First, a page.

• Who Responds? • Regional/Corporate – Pros: Not emotionally tied to the issue/concern – Cons/Challenges: Could cause for delay because they must obtain all info from on-site team before responding & should stand behind the on-site team, if possible • Property Manager – Pros: Knows all the details, backstory & may personally know the resident with the issue/concern – Cons/Challenges: Too emotionally invested, especially if he/she is the target of the review or comment
  • More than Negative...Libel 1. Someone made a statement; 2. that statement was published; 3. the statement caused you injury; 4. the statement was false; 5. and the statement did not fall into a privileged category
  • Endorsements
  • Endorsements Be sure that… • The endorser’s experience is representative of what others experience (no more “results may not be representative”) and • You have signed and dated correspondence from the endorser as to what is being said and permission to use the testimonial.
  • Endorsements Effective December 2009, all endorsers (including bloggers or others posting online on your behalf), must disclose if they receive any compensation or free product from you, or if they are an employee.
  • Endorsements If someone is blogging on your behalf, are you giving them anything (maybe discounted rent, favorable lease terms, an actual payment, or a paycheck)? Are they saying nice things?...
  • Endorsements That’s an endorsement or a testimonial, and they must disclose what you give them for saying those nice things. In fact, you need to direct the person that they cannot make unsubstantiated claims about your community and that they must disclose any material connection between the blog and you (such as that rental discount or that they are your employee).
  • What You Can Do Today
  • What You Can Do Today • What message are you sending? Is it Fair Housing compliant? • Create a photo release form. • Ensure photos and events make anyone feel included. • Don’t ignore negative reviews.
  • Valuable Links
  • Valuable Links • November Social Media Training Calendar: http://bit.ly/SocialMediaTrainingCal • Social Media Policy: http://bit.ly/SocialMediaPolicyEx • Fair Housing Best Practices: http://bit.ly/FairHousingBestPractices
  • Q&A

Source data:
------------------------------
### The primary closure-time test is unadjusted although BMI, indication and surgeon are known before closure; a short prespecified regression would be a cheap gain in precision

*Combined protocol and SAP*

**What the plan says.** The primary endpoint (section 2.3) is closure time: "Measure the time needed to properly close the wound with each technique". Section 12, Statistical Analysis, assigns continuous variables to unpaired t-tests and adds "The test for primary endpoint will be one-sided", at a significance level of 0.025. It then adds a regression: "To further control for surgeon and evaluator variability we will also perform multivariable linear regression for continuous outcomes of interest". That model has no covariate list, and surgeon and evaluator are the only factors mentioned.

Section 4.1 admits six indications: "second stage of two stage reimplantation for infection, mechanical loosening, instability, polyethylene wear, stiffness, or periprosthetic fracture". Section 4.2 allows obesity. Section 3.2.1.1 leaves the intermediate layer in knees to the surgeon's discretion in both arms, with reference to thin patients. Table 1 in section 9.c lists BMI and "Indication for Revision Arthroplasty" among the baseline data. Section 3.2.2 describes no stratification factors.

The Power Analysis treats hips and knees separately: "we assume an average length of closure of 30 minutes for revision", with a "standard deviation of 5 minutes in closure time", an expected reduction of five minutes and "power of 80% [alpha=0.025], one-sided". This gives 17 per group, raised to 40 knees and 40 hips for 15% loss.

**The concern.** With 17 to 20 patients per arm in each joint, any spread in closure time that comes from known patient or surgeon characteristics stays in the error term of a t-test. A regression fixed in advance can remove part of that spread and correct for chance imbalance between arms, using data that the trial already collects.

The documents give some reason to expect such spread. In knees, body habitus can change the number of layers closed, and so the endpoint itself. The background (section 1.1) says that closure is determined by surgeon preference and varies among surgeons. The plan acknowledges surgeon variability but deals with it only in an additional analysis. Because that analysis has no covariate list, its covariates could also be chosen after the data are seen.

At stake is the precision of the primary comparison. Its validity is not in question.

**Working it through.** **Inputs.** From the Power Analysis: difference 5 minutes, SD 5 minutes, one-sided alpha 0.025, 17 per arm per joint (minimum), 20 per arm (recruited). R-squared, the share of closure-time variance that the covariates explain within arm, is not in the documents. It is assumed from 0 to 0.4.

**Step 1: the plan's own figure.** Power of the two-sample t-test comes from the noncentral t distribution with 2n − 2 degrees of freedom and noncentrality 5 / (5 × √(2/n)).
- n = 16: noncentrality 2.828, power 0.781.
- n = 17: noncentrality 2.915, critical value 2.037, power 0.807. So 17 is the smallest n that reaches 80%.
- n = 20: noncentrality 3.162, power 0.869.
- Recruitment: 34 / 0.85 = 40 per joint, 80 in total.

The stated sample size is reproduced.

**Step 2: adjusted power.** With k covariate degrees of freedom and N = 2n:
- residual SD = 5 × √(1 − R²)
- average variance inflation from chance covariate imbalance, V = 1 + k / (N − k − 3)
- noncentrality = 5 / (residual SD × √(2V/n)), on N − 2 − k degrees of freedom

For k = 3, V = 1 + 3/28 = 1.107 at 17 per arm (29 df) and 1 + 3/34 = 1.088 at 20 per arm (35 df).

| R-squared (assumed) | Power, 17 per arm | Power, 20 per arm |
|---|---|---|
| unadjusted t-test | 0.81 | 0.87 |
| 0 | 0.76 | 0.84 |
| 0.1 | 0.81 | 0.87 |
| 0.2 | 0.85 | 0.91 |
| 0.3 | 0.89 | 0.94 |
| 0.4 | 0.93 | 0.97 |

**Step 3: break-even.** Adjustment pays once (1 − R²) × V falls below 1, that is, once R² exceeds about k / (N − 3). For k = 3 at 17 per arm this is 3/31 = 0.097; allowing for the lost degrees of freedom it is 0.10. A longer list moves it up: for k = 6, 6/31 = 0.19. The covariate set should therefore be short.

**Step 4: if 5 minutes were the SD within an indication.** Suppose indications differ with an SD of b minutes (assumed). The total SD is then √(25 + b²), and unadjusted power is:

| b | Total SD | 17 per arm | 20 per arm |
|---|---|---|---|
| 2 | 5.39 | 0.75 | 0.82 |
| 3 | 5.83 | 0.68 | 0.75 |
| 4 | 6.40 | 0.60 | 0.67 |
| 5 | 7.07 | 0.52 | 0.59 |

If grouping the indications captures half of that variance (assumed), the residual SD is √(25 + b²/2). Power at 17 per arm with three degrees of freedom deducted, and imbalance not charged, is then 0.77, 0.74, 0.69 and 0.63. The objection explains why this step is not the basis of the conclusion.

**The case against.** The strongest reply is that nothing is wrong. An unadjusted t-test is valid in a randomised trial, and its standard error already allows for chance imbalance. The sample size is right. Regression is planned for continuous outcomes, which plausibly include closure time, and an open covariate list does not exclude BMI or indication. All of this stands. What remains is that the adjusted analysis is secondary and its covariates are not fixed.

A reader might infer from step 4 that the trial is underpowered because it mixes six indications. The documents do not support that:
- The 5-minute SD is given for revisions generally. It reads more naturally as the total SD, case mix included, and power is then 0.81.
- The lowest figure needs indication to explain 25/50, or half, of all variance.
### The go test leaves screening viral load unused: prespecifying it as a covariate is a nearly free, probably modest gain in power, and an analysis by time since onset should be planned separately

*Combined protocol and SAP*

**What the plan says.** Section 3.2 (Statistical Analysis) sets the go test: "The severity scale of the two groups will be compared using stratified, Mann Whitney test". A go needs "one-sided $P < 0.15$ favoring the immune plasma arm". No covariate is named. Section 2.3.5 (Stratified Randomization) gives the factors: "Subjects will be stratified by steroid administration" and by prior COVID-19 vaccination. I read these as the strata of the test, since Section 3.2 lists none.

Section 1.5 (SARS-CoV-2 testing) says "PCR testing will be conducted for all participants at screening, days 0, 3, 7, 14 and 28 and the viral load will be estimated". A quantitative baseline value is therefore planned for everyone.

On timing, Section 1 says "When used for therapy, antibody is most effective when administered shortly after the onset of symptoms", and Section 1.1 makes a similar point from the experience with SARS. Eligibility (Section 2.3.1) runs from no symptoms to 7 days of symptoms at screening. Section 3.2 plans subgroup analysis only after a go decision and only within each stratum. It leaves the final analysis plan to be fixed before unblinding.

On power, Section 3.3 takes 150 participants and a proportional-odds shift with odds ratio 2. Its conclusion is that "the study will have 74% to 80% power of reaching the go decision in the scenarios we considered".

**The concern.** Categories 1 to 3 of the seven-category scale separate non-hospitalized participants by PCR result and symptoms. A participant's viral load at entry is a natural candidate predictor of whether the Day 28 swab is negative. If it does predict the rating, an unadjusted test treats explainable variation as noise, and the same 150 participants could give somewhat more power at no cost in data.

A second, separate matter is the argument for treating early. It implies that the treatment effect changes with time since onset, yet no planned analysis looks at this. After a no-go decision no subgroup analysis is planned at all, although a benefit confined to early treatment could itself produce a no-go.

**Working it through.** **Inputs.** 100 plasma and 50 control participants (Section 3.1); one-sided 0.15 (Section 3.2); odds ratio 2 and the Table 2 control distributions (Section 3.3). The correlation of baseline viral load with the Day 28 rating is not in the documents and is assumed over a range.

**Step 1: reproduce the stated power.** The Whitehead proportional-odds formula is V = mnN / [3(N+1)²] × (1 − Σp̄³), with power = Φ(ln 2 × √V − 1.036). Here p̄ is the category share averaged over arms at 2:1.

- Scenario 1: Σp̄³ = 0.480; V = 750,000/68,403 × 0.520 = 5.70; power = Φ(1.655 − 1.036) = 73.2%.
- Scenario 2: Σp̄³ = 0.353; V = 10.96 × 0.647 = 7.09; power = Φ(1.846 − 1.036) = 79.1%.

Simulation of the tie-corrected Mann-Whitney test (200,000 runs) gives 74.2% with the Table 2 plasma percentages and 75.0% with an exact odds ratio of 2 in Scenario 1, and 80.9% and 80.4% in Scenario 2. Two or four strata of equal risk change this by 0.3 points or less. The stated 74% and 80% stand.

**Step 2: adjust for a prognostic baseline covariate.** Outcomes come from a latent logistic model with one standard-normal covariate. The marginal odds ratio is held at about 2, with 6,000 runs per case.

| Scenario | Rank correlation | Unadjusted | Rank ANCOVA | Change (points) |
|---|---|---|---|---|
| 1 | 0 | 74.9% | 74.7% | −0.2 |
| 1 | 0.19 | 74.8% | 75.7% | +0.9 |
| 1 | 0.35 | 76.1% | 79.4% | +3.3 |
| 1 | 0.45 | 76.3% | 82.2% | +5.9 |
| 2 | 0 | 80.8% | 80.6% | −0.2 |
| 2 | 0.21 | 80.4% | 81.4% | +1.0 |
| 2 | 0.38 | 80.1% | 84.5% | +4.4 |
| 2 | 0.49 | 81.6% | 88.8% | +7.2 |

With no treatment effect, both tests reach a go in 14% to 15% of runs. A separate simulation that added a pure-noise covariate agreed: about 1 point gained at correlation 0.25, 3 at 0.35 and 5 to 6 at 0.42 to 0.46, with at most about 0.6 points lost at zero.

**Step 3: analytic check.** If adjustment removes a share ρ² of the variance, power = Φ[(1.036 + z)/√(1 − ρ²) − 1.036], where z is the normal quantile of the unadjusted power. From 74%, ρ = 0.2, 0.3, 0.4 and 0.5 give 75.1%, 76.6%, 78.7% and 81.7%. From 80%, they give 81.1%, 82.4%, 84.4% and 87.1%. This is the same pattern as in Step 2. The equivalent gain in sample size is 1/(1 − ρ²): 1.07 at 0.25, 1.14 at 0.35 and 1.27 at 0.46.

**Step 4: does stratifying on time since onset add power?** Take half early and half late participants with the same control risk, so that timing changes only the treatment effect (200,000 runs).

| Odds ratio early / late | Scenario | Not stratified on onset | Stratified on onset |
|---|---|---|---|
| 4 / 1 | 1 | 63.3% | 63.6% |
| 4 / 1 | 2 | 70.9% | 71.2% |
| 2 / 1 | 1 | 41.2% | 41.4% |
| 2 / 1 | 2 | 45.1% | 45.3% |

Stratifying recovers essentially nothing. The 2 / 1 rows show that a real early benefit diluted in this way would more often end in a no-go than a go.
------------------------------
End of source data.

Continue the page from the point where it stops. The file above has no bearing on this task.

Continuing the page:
• Photo and Statistics Credit http://www.lifeshare.cc/docs/white%20gift%20card%20blue%20ribbon.jpg http://www.tarrantcounty.com/ehousing/lib/ehousing/Fair_Equal_Housing_Logo.jpg http://www.fakingnews.firstpost.com/wp-content/uploads/2013/09/social-media-hand.jpg http://sfcitizen.com/blog/wp-content/uploads/2011/09/IMG_0723-copy.jpg http://antreprenor.eu/wp-content/uploads/2012/11/thumb-down1.jpg http://www.gscdn.org/library/cms/68/14868.jpg http://media.npr.org/assets/img/2013/08/09/istock_000020692156large-d4ee26cb2c4f4da1fa7c628e4fdf4545770bbe35-s6-c30.jpg http://www.raanetwork.org/media/Diversity-People.jpg http://news.bbcimg.co.uk/media/images/61127000/jpg/_61127923_xpdc_9928.jpg http://www.mcpactions.com/blog/2012/08/27/free-model-release-form/ http://www.oae.co.uk/wp-content/uploads/2012/12/and-the-winner-is-412x333.jpg http://cdn.thenextweb.com/wp-content/blogs.dir/1/files/2012/02/publish.png http://depictingyourworld.files.wordpress.com/2009/11/model-release-form.jpg http://fidoloves.com/wp-content/uploads/2010/05/fido-loves-4919.jpg http://www.google.com/imgres?imgurl=http://www.brandsoftheworld.com/sites/default/files/styles/logothumbnail/public/032013/bitly.png&imgrefurl=http://www.brandsoftheworld.com/logo/bitly&h=195&w=195&sz=15&tbnid=HlflTY5xydX8M:&tbnh=91&tbnw=91&zoom=1&usg=__gKsKw031PclyrjMkWyw_W4YjQZc=&docid=4Ll0uAPpIh209M&sa=X &ei=RD47UoyHO7LE4AOt_IGgCA&ved=0CFQQ9QEwDQ&dur=255 http://www.google.com/imgres?imgurl=http://opinionexchange.lohudblogs.com/files/2013/01/flipboard.png&imgrefurl=http://opinionexchange.loh udblogs.com/2013/01/18/how-to-read-onflipboard/&h=931&w=740&sz=27&tbnid=VVmdQV9Zfi_obM:&tbnh=92&tbnw=73&zoom=1&usg=__H9b7N0oUK9nJ6BYyoE23oDR36A=&docid=TFKeguL3tpqHvM&sa=X&ei=3z47UsfWBdWv4AOO4YDoDA&sqi=2&ved=0CCsQ9QEwAA&dur=252 http://www.youtube.com/yt/brand/downloads.html http://www.businessnewsdaily.com/images/i/000/001/616/original/TOOL-BELT-ART.jpg http://daily.undergradsuccess.com/wp-content/uploads/2013/05/Flexibility-Undergrad-Success.jpg http://static.businessbecause.com/uploads/default/news/images/70c639df5e30bdee.png